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New EU Airline Rules Benefitting Passengers also apply to Foreign Carriers

As reported by Don Phillips in the International Herald Tribune and as also found in a USA Today article dated February 16/17, 2005, new tough EU Rules have been implemented protecting the rights of fliers.

Booming air travel in Europe due to European integration has required stiffer rules to protect passenger rights. In the new rules taking effect Thursday, February 17, for both domestic as well as foreign carriers, passengers with confirmed tickets denied boarding because of oversold seats will have to be compensated by airlines. In addition, passengers whose travel is seriously delayed or cancelled will have to be provided with food and phone service, and also with accommodations, if necessary.

The operative legislation is Regulation (EC) No 261/2004 of the European Parliament and of the Council of 11 February 2004 establishing common rules on compensation and assistance to passengers in the event of denied boarding and of cancellation or long delay of flights, and repealing Regulation (EEC) No 295/91, which provides as follows ( .pdf file here – 17.2.2004 EN Official Journal of the European Union L 46/1):

THE EUROPEAN PARLIAMENT AND THE COUNCIL OF THE EUROPEAN UNION,
Having regard to the Treaty establishing the European Community, and in particular Article 80(2) thereof,
Having regard to the proposal from the Commission(1),
Having regard to the opinion of the European Economic and Social Committee(2),
After consulting the Committee of the Regions,
Acting in accordance with the procedure laid down in Article 251 of the Treaty(3), in the light of the joint text approved by the Conciliation Committee on 1 December 2003,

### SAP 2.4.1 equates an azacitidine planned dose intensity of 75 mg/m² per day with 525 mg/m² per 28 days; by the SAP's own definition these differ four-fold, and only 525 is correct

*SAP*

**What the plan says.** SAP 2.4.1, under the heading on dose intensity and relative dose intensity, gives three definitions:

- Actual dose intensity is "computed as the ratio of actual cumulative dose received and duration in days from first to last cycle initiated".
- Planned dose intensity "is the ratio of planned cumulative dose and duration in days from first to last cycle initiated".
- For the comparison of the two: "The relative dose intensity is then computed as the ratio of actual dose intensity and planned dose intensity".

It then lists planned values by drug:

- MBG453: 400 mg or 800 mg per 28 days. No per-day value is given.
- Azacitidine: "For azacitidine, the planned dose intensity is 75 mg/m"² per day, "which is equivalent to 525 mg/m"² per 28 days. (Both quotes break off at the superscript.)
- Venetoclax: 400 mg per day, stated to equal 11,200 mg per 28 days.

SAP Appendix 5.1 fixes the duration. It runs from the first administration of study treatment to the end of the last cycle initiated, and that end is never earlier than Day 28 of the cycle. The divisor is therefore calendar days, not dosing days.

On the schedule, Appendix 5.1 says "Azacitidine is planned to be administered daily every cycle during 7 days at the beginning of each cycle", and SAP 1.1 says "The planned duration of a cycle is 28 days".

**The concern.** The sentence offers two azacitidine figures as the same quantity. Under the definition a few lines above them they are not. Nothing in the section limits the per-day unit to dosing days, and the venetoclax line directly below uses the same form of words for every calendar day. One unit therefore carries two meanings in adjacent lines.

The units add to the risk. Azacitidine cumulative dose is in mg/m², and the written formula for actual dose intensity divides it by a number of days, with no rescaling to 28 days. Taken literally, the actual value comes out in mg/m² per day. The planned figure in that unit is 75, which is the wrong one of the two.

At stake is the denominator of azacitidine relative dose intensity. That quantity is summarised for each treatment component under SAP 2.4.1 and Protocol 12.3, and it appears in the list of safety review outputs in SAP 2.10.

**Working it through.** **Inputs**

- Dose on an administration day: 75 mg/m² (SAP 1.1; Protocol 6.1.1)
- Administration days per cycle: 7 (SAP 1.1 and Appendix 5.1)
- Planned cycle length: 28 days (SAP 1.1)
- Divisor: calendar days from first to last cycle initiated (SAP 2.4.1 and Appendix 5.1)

Whereas:
(1) Action by the Community in the field of air transport should aim, among other things, at ensuring a high level of protection for passengers. Moreover, full account should be taken of the requirements of consumer protection in general.
(2) Denied boarding and cancellation or long delay of flights cause serious trouble and inconvenience to passengers.
(3) While Council Regulation (EEC) No 295/91 of 4 February 1991 establishing common rules for a denied boarding compensation system in scheduled air transport(4) created basic protection for passengers, the number of passengers denied boarding against their will remains too high, as does that affected by cancellations without prior warning and that affected by long delays.
(4) The Community should therefore raise the standards of protection set by that Regulation both to strengthen the rights of passengers and to ensure that air carriers operate under harmonised conditions in a liberalised market.
(5) Since the distinction between scheduled and non-scheduled air services is weakening, such protection should apply to passengers not only on scheduled but also on non-scheduled flights, including those forming part of package tours.
(6) The protection accorded to passengers departing from an airport located in a Member State should be extended to those leaving an airport located in a third country for one situated in a Member State, when a Community carrier operates the flight.
(7) In order to ensure the effective application of this Regulation, the obligations that it creates should rest with the operating air carrier who performs or intends to perform a flight, whether with owned aircraft, under dry or wet lease, or on any other basis.
(8) This Regulation should not restrict the rights of the operating air carrier to seek compensation from any person, including third parties, in accordance with the law applicable.
(9) The number of passengers denied boarding against their will should be reduced by requiring air carriers to call for volunteers to surrender their reservations, in exchange for benefits, instead of denying passengers boarding, and by fully compensating those finally denied boarding.
(10) Passengers denied boarding against their will should be able either to cancel their flights, with reimbursement of their tickets, or to continue them under satisfactory conditions, and should be adequately cared for while awaiting a later flight.
(11) Volunteers should also be able to cancel their flights, with reimbursement of their tickets, or continue them under satisfactory conditions, since they face difficulties of travel similar to those experienced by passengers denied boarding against their will.